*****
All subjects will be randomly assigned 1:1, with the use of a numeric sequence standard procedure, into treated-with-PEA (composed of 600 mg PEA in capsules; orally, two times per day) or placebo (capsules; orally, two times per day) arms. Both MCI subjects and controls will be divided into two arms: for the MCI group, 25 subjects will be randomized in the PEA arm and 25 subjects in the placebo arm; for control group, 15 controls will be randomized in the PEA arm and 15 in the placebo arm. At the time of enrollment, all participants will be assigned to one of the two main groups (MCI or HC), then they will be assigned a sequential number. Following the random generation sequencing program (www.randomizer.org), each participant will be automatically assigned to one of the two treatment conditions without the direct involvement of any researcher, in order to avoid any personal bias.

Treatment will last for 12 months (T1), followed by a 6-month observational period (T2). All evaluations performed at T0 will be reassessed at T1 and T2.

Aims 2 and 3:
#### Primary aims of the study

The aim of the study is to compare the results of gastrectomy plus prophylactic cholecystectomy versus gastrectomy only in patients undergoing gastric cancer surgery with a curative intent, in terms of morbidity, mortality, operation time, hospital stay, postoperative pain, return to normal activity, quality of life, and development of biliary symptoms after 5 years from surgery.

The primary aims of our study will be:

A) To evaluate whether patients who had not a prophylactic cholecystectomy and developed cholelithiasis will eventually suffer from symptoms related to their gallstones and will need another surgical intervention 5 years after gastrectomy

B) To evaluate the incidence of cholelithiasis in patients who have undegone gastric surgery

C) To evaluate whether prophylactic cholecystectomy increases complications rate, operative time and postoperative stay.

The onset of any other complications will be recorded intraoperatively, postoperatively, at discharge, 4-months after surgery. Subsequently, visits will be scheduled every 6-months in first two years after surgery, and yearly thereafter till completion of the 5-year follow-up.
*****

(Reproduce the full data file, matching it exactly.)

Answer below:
All subjects will be randomly assigned 1:1, with the use of a numeric sequence standard procedure, into treated-with-PEA (composed of 600 mg PEA in capsules; orally, two times per day) or placebo (capsules; orally, two times per day) arms. Both MCI subjects and controls will be divided into two arms: for the MCI group, 25 subjects will be randomized in the PEA arm and 25 subjects in the placebo arm; for control group, 15 controls will be randomized in the PEA arm and 15 in the placebo arm. At the time of enrollment, all participants will be assigned to one of the two main groups (MCI or HC), then they will be assigned a sequential number. Following the random generation sequencing program (www.randomizer.org), each participant will be automatically assigned to one of the two treatment conditions without the direct involvement of any researcher, in order to avoid any personal bias.

Treatment will last for 12 months (T1), followed by a 6-month observational period (T2). All evaluations performed at T0 will be reassessed at T1 and T2.

Aims 2 and 3:
#### Primary aims of the study

The aim of the study is to compare the results of gastrectomy plus prophylactic cholecystectomy versus gastrectomy only in patients undergoing gastric cancer surgery with a curative intent, in terms of morbidity, mortality, operation time, hospital stay, postoperative pain, return to normal activity, quality of life, and development of biliary symptoms after 5 years from surgery.

The primary aims of our study will be:

A) To evaluate whether patients who had not a prophylactic cholecystectomy and developed cholelithiasis will eventually suffer from symptoms related to their gallstones and will need another surgical intervention 5 years after gastrectomy

B) To evaluate the incidence of cholelithiasis in patients who have undegone gastric surgery

C) To evaluate whether prophylactic cholecystectomy increases complications rate, operative time and postoperative stay.

The onset of any other complications will be recorded intraoperatively, postoperatively, at discharge, 4-months after surgery. Subsequently, visits will be scheduled every 6-months in first two years after surgery, and yearly thereafter till completion of the 5-year follow-up.